Lactic acidosis can be life threatening, so it’s important to be aware of the symptoms and seek medical help right away if you are experiencing them. Symptoms include:
• Muscle pain or weakness
• Numbness in the arms or legs
• Trouble breathing
• Stomach pain
• Feeling very weak or dizzy
• A slow or uneven heart rate
• Nausea with vomiting
What else should you know about metformin?
Metformin may decrease the absorption of vitamin B12, and this can put you at risk for B12 deficiency. If you’ve been taking metformin for several years and/or if you have numbness, pain, or tingling in your hands or feet, ask your doctor to check your blood vitamin B12 level. You may need to take a B12 supplement.
If you need an x-ray or CT scan that involves a dye being injected into your vein, you’ll need to temporarily stop taking metformin.
If you take the extended-release form of metformin, be sure to swallow it whole. Don’t crush, chew, or break the tablet.
Also, if you take the extended-release form, you may notice part of the tablet in your stool. This is normal and nothing to worry about. Your body has absorbed the medicine.
When first starting on metformin, you should notice an improvement in your blood sugar levels within a few weeks; however, it may take a few months to see its full effect. Be sure to check your blood sugar levels as instructed by your doctor so that you both can see how the medicine is working for you.
More on diabetes medicines next week!
Can stem cells help with diabetes? Bookmark DiabetesSelfManagement.com and tune in tomorrow to learn where the research stands from Type 2 diabetes veteran Martha Zimmer.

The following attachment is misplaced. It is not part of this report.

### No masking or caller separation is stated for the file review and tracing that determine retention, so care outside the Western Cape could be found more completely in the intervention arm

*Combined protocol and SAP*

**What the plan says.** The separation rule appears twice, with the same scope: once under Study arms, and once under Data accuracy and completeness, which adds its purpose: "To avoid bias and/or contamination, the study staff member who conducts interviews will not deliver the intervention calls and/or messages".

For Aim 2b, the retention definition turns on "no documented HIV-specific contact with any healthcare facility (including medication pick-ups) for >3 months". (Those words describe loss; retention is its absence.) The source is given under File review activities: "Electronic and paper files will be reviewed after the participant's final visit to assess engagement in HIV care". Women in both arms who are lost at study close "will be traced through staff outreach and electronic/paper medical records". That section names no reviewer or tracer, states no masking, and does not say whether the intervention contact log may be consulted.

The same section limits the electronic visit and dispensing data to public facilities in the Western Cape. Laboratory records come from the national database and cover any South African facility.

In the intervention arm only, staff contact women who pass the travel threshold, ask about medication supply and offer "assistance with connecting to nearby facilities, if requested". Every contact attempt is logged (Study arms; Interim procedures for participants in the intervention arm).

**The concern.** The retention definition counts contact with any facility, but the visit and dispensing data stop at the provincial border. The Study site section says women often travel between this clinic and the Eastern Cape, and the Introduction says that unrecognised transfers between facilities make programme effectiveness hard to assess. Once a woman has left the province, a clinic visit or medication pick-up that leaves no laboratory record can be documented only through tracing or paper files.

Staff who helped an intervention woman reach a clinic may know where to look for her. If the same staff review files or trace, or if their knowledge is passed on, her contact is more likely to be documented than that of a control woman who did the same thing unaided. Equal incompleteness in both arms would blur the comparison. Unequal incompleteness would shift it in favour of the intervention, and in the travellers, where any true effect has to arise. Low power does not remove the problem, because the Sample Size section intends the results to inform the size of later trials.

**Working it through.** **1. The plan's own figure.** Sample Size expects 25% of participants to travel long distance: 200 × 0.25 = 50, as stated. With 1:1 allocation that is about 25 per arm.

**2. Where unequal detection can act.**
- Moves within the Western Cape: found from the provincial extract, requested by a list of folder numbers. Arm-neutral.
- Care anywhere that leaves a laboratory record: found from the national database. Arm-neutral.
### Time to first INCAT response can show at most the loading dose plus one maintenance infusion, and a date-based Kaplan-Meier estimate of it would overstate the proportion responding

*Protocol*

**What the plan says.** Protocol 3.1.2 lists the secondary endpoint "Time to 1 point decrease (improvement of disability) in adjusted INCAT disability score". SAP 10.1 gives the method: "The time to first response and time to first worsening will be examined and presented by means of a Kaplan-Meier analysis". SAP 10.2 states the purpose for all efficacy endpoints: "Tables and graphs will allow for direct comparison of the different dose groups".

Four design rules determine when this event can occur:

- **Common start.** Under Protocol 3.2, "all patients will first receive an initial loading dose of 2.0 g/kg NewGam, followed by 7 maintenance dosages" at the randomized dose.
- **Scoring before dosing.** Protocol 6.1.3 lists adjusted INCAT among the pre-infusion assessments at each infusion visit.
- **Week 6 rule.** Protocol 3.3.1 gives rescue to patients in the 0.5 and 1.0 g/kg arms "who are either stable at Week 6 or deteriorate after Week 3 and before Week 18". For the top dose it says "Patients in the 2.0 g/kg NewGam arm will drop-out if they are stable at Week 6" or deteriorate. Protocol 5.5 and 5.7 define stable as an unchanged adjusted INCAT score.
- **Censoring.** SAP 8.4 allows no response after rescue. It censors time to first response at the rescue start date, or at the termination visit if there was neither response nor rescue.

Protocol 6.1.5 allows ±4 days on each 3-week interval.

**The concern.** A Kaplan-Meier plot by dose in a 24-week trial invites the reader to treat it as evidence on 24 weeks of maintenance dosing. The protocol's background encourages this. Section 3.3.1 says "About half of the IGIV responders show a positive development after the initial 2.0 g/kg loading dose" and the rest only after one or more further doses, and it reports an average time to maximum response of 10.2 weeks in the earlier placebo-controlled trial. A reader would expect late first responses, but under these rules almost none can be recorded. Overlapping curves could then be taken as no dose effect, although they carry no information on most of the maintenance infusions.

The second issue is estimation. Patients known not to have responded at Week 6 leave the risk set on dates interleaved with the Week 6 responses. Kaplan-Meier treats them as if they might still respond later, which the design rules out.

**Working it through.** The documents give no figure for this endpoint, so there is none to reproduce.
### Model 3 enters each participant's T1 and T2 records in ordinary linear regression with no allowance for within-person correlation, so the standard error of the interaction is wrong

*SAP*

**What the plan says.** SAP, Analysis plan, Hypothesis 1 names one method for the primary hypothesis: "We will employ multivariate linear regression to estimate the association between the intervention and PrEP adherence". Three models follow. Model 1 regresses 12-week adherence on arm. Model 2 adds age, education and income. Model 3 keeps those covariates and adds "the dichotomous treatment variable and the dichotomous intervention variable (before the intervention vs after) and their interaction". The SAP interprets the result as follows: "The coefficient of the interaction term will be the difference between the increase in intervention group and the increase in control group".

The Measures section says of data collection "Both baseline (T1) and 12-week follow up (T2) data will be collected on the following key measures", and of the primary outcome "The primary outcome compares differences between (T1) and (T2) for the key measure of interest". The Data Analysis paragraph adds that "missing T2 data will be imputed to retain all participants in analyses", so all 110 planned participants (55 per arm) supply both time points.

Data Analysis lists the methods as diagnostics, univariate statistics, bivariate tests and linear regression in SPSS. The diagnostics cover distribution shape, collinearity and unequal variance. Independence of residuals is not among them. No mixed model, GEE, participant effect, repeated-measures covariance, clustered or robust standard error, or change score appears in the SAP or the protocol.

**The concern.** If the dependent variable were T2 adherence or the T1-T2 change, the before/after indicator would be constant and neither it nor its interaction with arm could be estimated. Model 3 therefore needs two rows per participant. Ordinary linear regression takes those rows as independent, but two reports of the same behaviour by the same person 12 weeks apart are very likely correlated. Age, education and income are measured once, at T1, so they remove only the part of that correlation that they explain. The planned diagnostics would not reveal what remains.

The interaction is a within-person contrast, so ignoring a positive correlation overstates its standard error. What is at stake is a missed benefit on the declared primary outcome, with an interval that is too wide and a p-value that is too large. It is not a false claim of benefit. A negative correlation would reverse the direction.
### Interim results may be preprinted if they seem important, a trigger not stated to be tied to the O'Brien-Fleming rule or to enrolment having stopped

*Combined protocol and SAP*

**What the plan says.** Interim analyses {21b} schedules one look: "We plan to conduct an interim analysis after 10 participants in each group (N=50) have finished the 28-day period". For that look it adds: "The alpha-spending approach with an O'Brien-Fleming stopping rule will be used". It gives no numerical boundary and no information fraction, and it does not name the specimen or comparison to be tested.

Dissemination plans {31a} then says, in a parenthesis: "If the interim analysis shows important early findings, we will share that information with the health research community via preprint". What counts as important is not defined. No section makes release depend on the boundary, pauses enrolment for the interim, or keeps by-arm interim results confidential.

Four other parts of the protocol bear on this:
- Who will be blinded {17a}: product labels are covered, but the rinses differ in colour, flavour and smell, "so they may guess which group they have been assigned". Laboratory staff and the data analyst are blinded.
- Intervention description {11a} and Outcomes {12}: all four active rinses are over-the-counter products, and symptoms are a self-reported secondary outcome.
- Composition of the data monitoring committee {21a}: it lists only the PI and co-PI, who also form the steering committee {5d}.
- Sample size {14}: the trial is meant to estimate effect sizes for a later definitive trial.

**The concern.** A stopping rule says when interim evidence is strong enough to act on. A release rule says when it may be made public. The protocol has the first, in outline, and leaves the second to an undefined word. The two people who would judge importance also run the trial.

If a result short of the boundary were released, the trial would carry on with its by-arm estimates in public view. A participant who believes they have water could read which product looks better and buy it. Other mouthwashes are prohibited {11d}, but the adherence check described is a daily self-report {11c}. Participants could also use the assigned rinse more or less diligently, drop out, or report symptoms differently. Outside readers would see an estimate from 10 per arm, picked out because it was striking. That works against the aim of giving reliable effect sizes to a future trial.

Source URL: https://www.diabetesselfmanagement.com/blog/diabetes-medicine-metformin/
Amy Campbell: Amy Campbell is the author of Staying Healthy with Diabetes: Nutrition and Meal Planning and a frequent contributor to Diabetes Self-Management and Diabetes & You. She has co-authored several books, including the The Joslin Guide to Diabetes and the American Diabetes Association’s 16 Myths of a “Diabetic Diet,” for which she received a Will Solimene Award of Excellence in Medical Communication and a National Health Information Award in 2000. Amy also developed menus for Fit Not Fat at Forty Plus and co-authored Eat Carbs, Lose Weight with fitness expert Denise Austin. Amy earned a bachelor’s degree in nutrition from Simmons College and a master’s degree in nutrition education from Boston University. In addition to being a Registered Dietitian, she is a Certified Diabetes Educator and a member of the American Dietetic Association, the American Diabetes Association, and the American Association of Diabetes Educators. Amy was formerly a Diabetes and Nutrition Educator at Joslin Diabetes Center, where she was responsible for the development, implementation, and evaluation of disease management programs, including clinical guideline and educational material development, and the development, testing, and implementation of disease management applications. She is currently the Director of Clinical Education Content Development and Training at Good Measures. Amy has developed and conducted training sessions for various disease and case management programs and is a frequent presenter at disease management events.